Category Archives: Gastrointestinal

Hernia

What is a hernia? 

— A hernia is an area in a layer of tissue that is weak or torn. Often when there is a hernia, other tissues that are normally held in by the damaged layer bulge or stick out through the weak or torn spot.

Hernias can happen in different parts of the body. When they happen where the thigh and body meet (called the groin), they are called inguinal or femoral hernias. Inguinal hernias are a bit higher on the groin than femoral hernias. Either type of hernia can balloon out and form a sac. In some cases, the sac holds a loop of intestine or a piece of fat that is normally tucked inside the belly.

Groin hernias are more common in men than in women.

What are the symptoms of a groin hernia? 

— Groin hernias do not always cause symptoms. But when symptoms do occur, they can include:

●A heavy or tugging feeling in the groin area

●Dull pain that gets worse when straining, lifting, coughing, or otherwise using the muscles near the groin

●A bulge or lump at the groin

Hernias can be very painful and even dangerous if the tissue in the hernia becomes trapped and unable to slide back into the belly. When this happens, the tissue does not get enough blood, so it can get damaged or die. This is more likely with femoral hernias than with inguinal hernias.

Should I see a doctor or nurse? 

— Yes. See a doctor or nurse if you:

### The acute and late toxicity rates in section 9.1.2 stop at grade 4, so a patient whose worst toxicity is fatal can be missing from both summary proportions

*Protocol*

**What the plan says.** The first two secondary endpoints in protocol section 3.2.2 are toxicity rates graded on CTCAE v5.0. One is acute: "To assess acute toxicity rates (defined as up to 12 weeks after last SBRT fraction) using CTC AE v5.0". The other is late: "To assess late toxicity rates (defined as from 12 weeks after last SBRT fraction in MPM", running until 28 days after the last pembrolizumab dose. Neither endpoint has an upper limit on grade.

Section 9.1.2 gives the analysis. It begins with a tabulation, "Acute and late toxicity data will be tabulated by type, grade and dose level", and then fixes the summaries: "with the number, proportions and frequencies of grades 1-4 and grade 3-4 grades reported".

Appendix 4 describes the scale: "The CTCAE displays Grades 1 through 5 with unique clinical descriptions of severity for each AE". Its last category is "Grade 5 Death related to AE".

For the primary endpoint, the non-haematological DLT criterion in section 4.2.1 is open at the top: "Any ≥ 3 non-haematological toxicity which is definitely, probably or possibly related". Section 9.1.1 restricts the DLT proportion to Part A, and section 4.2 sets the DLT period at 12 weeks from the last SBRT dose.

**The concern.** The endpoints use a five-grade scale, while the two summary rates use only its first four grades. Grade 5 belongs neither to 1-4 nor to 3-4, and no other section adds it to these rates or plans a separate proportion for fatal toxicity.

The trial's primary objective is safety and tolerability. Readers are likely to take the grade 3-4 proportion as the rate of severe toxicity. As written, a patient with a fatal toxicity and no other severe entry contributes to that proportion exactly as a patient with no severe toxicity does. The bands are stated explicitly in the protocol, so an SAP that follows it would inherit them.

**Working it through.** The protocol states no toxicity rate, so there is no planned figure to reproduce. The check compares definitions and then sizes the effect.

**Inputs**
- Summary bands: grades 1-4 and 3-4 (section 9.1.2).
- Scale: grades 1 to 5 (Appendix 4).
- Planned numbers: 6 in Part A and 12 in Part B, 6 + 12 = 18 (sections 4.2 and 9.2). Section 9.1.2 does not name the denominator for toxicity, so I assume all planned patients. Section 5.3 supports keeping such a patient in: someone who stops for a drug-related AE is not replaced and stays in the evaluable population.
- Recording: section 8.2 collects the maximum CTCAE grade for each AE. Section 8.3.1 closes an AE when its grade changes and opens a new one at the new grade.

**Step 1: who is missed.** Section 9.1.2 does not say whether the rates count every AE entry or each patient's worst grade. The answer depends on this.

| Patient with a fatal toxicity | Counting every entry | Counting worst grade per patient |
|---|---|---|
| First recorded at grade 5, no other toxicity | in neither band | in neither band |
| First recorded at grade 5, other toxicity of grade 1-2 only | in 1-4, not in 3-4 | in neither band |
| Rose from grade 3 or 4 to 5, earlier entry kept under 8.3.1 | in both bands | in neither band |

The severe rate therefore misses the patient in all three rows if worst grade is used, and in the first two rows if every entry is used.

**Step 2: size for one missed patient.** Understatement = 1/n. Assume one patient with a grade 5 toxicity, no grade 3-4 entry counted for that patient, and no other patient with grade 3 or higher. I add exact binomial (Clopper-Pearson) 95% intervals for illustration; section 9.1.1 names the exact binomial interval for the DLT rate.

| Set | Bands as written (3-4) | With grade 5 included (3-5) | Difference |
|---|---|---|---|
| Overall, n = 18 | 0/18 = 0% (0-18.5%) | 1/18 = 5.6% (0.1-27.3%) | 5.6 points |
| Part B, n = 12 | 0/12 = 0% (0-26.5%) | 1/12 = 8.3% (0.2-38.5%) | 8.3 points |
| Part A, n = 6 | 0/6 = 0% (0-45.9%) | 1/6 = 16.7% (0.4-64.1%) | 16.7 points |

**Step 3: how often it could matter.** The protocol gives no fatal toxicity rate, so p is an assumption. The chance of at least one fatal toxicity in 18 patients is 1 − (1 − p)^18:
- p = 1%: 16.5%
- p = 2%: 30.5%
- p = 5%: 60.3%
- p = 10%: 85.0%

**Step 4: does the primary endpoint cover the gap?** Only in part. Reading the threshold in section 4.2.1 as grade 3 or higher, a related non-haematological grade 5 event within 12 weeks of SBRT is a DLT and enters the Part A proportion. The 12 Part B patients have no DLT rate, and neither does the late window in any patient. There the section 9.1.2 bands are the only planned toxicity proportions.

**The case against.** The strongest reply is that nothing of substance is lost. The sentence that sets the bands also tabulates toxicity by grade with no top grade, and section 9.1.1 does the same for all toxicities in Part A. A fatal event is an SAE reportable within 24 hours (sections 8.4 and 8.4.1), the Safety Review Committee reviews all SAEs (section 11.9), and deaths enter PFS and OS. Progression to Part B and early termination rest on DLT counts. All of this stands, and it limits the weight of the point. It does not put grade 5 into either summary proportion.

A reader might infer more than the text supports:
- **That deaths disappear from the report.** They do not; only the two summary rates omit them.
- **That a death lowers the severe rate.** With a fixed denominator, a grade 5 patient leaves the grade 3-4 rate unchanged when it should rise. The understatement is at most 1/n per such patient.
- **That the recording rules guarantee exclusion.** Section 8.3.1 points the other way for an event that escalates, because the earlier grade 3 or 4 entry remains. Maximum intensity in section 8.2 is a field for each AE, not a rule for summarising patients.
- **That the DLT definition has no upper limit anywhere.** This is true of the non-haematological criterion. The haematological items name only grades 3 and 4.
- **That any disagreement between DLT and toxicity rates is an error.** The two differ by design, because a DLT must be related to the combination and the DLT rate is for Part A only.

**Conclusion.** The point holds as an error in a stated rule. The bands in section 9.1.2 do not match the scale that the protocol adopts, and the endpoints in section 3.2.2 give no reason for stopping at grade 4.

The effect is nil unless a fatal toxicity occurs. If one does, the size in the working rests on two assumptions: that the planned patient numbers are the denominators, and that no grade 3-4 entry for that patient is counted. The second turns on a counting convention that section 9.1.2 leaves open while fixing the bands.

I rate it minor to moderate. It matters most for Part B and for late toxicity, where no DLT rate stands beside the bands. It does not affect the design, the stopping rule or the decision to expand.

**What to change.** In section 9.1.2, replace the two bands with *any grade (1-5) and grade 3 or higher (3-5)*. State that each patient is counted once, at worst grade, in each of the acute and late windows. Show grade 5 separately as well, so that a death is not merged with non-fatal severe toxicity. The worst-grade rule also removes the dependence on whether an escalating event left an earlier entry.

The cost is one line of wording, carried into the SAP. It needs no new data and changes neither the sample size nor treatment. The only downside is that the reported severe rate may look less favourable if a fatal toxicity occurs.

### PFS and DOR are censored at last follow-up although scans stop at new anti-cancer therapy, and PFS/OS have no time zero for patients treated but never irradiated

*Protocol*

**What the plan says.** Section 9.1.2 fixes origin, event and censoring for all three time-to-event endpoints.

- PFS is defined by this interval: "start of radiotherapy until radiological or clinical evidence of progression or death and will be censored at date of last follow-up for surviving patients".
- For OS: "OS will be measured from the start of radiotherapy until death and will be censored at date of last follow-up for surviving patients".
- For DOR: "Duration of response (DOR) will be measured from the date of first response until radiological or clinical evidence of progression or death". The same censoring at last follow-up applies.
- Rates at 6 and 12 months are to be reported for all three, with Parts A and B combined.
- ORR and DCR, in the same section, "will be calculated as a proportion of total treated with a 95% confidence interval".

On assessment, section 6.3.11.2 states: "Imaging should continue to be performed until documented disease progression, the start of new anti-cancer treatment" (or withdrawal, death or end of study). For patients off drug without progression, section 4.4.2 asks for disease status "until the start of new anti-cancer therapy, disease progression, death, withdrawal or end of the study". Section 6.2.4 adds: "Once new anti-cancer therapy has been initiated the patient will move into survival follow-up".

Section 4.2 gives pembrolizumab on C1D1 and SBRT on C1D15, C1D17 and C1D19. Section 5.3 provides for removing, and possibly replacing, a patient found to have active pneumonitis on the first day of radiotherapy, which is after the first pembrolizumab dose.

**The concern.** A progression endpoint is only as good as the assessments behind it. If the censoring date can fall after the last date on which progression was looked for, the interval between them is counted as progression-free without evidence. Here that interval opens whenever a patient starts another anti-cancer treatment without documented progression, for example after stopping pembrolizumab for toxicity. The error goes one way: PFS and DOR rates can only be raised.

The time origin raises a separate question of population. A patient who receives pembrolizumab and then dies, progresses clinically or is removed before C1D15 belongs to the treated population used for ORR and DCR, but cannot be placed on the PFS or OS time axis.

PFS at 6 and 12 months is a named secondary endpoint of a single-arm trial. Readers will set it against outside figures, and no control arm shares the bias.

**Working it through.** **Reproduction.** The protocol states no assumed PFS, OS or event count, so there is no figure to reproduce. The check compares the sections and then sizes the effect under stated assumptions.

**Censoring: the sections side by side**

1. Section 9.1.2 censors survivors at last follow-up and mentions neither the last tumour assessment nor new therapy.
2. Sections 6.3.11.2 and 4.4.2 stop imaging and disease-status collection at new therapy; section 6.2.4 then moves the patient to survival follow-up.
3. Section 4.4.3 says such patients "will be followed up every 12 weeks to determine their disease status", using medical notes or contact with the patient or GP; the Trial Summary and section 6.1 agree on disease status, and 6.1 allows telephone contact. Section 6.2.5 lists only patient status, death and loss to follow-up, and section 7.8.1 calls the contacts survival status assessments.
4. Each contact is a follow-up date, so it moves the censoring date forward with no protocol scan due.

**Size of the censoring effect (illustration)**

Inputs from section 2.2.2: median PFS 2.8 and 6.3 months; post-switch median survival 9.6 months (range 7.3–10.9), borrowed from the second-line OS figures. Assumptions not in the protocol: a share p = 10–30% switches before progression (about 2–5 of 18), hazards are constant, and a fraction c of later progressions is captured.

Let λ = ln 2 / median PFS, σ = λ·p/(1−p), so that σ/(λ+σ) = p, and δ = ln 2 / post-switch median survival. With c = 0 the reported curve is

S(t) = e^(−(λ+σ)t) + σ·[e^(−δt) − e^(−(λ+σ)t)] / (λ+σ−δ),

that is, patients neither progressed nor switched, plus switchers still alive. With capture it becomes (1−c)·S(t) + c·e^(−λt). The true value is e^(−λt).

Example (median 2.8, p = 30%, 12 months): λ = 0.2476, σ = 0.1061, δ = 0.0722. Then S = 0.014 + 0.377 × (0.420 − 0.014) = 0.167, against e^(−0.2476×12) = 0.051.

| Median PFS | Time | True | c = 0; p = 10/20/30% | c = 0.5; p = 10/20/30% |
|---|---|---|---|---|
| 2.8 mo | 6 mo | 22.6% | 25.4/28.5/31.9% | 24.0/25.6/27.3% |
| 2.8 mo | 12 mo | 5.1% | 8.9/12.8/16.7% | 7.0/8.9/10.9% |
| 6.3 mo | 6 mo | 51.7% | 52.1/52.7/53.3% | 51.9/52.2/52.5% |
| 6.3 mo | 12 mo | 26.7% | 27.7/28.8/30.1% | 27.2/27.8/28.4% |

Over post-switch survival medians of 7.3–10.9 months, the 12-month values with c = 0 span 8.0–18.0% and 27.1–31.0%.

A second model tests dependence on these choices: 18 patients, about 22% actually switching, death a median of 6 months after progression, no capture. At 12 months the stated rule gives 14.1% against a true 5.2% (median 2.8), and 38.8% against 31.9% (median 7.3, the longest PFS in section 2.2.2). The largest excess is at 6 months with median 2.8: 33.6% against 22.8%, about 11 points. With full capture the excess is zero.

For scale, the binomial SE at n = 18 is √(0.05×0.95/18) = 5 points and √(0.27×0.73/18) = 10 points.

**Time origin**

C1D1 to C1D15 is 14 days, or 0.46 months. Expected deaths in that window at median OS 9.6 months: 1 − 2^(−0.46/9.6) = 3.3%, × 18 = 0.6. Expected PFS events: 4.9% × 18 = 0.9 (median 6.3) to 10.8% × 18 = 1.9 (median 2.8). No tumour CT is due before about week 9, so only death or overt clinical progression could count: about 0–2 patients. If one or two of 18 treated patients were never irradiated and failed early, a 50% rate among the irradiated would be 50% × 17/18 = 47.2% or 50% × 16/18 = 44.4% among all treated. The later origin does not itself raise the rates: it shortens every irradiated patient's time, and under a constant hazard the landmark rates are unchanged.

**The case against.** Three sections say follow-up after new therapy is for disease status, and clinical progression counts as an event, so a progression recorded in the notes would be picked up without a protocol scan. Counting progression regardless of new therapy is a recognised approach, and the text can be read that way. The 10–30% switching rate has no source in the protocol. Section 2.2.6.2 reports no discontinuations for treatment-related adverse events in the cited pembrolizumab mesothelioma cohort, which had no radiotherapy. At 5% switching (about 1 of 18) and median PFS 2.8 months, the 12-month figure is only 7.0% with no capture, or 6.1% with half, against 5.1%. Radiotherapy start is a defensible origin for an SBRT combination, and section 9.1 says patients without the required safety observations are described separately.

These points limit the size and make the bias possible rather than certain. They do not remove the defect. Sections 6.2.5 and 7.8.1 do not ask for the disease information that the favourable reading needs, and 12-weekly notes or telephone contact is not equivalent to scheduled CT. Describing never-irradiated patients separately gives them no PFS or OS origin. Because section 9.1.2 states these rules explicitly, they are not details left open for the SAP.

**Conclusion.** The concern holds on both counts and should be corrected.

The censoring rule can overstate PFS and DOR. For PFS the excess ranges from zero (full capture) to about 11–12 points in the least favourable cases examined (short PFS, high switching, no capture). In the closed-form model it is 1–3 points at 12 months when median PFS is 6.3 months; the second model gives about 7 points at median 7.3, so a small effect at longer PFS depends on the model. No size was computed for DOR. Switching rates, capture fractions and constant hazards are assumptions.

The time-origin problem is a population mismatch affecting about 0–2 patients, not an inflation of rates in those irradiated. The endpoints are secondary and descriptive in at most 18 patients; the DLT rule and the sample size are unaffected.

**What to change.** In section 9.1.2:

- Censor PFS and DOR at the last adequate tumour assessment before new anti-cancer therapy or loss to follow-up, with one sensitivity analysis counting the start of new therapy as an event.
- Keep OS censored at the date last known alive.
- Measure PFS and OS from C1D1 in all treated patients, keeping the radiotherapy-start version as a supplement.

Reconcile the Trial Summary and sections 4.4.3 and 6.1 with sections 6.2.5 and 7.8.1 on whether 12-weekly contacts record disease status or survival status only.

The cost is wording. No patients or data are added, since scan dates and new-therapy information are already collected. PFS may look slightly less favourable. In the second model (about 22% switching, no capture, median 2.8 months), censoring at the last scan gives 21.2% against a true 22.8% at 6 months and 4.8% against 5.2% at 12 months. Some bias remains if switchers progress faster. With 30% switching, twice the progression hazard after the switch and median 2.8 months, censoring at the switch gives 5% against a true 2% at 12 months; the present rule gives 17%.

●Feel or see a bulge in your groin

●Feel a pulling sensation or pain in your groin even if you have no bulge

In most cases, doctors can diagnose a hernia just by doing an exam. During the exam, the doctor will ask you to cough while pressing on the bulge. This can be uncomfortable, but it is necessary to find the source of the problem.

Most of the time, the contents of the hernia can be “reduced,” or gently pushed back into the belly. Still, there are times when the hernia gets trapped and can’t be pushed back in. If that happens, the tissue that is trapped can get damaged.

If you develop pain around the bulge or feel sick, call your doctor or surgeon right away.

How are hernias treated?

 — Not all hernias need treatment right away. But many do need to be repaired with surgery. Femoral hernias, in particular, usually need repair. They are more likely than inguinal hernias to cause tissue damage.

Surgeons can repair groin hernias in 1 of 2 ways. The best surgery for you will depend on your preferences and your surgeon’s experience. It will also depend on the type and size of your hernia, whether this is the first time it is getting repaired, and your overall health.

The 2 types of surgery are:

Open surgery – During an open surgery, the surgeon makes one incision near the hernia. Then he or she gently pushes the bulging tissue back into place. Next, the surgeon sews the weak tissue layer back together, so that nothing can bulge through. In most cases, surgeons will also patch the area with a piece of mesh. Mesh takes the strain off the tissue wall. That way the hernia is not likely to happen again.

Laparoscopic surgery – During laparoscopic surgery, the surgeon makes several small incisions. Then he or she inserts long thin tools into the area near the hernia. One of the tools has a camera (called a “laparoscope”) on the end, which sends pictures to a TV screen. The surgeon can look at the picture on the screen to guide his or her movements. Then he or she uses the long tools to repair the hernia with mesh.

If your hernia has reduced the blood supply to a loop of intestine, your doctor might need to remove that piece of intestine and sew the 2 ends back together.

Hyperemesis Gravidum

video explains HG causes, symptoms, and treatment

What is hyperemesis gravidarum?